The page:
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Global Q&A: ‘Were things better or worse in the past?’


Epoch Times Staff
Created: November 28, 2012 Last Updated: December 4, 2012
Related articles: World » International
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Generally, the past is remembered for higher moral standards, greater personal freedom, and healthier and happier lifestyles lost in today’s high-tech society. This is what Epoch Times reporters from Chile to Spain discovered when they asked locals:

Were things better or worse in the past?

Marcia Cardozo Azocar, Puerto Montt, Chile (The Epoch Times)

Marcia Cardozo Azocar, Puerto Montt, Chile (The Epoch Times)

Puerto Montt, Chile

Marcia Cardozo Azocar, 39, Nursery Educator

I think romantically or nostalgically, the past was better in many ways. We lived loving God; morals were very important in every person’s life. Although there was not so much technology and comfort, and we lived rustically, there was human warmth. With the arrival of television, families started to lose communication, and when more technology gradually developed, man lost personal freedom. … Today, everything revolves around consumerism. This is a world without principles: you can do anything and it does not matter.

Ramón Rivera, Lima, Peru (The Epoch Times)

Ramón Rivera, Lima, Peru (The Epoch Times)

Lima, Peru

Ramón Rivera, 61, Dentist

I think things in the past were better, because I think that we had more confidence, loyalty, and solidarity, which are values that have been lost today. I remember that houses were open to children; communication was more fluid. With the high technology of the present, people communicate less, and less personally, and people don’t respect each other. Before the word of a person was law.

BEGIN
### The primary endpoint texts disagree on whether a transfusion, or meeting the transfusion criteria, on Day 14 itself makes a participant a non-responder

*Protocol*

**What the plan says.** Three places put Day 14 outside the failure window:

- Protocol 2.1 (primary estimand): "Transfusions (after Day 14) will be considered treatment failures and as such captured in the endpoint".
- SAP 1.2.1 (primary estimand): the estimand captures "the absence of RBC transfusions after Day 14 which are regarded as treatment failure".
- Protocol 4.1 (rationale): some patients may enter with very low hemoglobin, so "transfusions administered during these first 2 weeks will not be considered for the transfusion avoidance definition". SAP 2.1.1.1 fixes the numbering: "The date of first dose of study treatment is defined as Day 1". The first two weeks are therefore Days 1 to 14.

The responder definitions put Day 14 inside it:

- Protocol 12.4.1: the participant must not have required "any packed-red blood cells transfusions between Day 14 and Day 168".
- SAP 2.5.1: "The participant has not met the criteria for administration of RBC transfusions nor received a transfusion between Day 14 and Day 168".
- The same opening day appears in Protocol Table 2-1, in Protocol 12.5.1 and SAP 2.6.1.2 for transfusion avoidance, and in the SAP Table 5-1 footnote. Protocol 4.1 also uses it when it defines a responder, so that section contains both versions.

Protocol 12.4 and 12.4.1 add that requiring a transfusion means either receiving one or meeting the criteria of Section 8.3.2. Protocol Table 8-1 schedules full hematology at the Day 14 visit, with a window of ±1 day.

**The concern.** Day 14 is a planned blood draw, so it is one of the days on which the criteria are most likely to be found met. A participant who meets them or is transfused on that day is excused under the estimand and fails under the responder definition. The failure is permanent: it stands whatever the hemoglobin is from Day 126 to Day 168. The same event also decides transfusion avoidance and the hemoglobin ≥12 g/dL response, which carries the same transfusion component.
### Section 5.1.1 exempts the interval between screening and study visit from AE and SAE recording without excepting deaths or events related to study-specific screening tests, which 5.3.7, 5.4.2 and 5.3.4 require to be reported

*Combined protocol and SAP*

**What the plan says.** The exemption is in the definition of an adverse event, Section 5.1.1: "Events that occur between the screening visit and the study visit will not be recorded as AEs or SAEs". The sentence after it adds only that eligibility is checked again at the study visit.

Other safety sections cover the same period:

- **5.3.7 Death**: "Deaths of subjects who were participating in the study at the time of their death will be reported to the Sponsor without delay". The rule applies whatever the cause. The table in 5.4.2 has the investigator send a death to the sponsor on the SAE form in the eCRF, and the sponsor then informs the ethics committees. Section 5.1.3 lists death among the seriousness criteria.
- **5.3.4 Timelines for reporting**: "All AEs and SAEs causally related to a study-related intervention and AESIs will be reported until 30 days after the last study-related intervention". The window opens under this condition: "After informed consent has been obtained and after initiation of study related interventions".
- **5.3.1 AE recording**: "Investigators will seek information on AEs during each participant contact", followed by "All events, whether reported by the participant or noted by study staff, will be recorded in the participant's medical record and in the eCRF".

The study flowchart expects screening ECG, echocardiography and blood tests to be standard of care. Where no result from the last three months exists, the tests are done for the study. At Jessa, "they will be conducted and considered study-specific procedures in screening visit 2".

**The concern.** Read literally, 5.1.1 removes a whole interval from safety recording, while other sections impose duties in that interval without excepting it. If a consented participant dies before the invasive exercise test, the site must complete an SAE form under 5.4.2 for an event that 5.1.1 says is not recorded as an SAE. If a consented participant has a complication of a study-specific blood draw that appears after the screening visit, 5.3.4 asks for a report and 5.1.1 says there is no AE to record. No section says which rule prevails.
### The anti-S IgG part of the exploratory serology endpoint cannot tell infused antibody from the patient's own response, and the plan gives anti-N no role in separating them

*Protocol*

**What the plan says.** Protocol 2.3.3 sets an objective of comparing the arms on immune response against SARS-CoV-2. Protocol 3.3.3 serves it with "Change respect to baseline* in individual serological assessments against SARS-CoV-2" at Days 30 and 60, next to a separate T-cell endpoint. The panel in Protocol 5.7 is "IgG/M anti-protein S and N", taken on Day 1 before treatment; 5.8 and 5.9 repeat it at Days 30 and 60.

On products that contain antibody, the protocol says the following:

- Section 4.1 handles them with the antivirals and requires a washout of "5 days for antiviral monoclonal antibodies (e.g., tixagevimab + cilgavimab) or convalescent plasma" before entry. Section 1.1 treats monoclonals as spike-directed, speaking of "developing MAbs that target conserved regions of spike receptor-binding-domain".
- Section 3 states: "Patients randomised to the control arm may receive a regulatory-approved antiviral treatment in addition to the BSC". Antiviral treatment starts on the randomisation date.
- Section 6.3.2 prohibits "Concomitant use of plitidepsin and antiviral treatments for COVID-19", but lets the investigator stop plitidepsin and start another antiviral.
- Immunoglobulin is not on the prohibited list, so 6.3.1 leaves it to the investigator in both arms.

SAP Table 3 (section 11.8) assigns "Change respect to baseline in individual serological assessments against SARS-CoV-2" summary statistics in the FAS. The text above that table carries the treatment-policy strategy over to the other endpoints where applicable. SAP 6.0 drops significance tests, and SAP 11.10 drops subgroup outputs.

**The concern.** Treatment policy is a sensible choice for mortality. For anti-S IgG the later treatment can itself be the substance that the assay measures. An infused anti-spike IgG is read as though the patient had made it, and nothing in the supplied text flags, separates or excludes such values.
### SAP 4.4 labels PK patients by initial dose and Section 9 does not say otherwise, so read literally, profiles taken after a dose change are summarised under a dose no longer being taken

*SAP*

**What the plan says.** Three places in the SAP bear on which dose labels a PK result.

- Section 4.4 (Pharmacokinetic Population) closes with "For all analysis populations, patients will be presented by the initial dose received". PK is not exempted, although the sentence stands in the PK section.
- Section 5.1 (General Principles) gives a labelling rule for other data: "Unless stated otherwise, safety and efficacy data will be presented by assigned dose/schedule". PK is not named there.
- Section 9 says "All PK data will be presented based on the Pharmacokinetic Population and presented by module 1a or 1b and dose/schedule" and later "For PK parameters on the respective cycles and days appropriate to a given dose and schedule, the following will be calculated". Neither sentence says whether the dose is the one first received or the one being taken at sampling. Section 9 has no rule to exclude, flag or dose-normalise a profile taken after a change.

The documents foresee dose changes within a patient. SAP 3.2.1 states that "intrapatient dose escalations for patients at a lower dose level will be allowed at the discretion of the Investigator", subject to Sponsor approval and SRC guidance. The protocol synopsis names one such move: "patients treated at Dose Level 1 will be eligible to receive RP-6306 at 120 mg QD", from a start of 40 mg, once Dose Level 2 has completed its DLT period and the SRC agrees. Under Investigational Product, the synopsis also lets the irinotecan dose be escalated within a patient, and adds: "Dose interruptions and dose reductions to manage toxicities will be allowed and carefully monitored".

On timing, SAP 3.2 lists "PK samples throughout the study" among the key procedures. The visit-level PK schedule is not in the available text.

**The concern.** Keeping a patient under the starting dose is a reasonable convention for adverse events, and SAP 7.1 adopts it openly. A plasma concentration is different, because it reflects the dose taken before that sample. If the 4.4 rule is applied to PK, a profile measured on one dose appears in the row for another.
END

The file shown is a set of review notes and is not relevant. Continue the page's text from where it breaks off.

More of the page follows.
Ana María Villa Velásquez, Medellin, Colombo (The Epoch Times)

Ana María Villa Velásquez, Medellin, Colombo (The Epoch Times)

Medellin, Colombo

Ana María Villa Velásquez, 40, Psychologist

During the stage of youth, things were worse due to the fact that in the city of Medellin we lived among too much violence, and all the time we lived in fear. But at the stage of childhood things were better and very quiet.

Nihad, Zverotich, Malmo, Sweden (The Epoch Times)

Nihad, Zverotich, Malmo, Sweden (The Epoch Times)

Malmo, Sweden

Nihad, Zverotich, 38, Nurse

I think that it was much better before, in the past, not so much stress. Though I don’t understand how people could manage to live in those days. Today, we have all kinds of information and all kinds of technology like computers, mobiles et cetera. But I think life was much more peaceful then.

Eric Morgan, New York, USA (The Epoch Times)

Eric Morgan, New York, USA (The Epoch Times)

New York, USA

Eric Morgan, 44, Real Estate Investor

I don’t really like the phrasing of the question, I would rather say things are better now. Yes, they were not worse in the past, but they’re better now. Worse has a negative connotation. There’s more equality, nothing’s perfect obviously. We’ve got a long way to go, but I think it’s much better, people are living better, they’re living longer, healthier.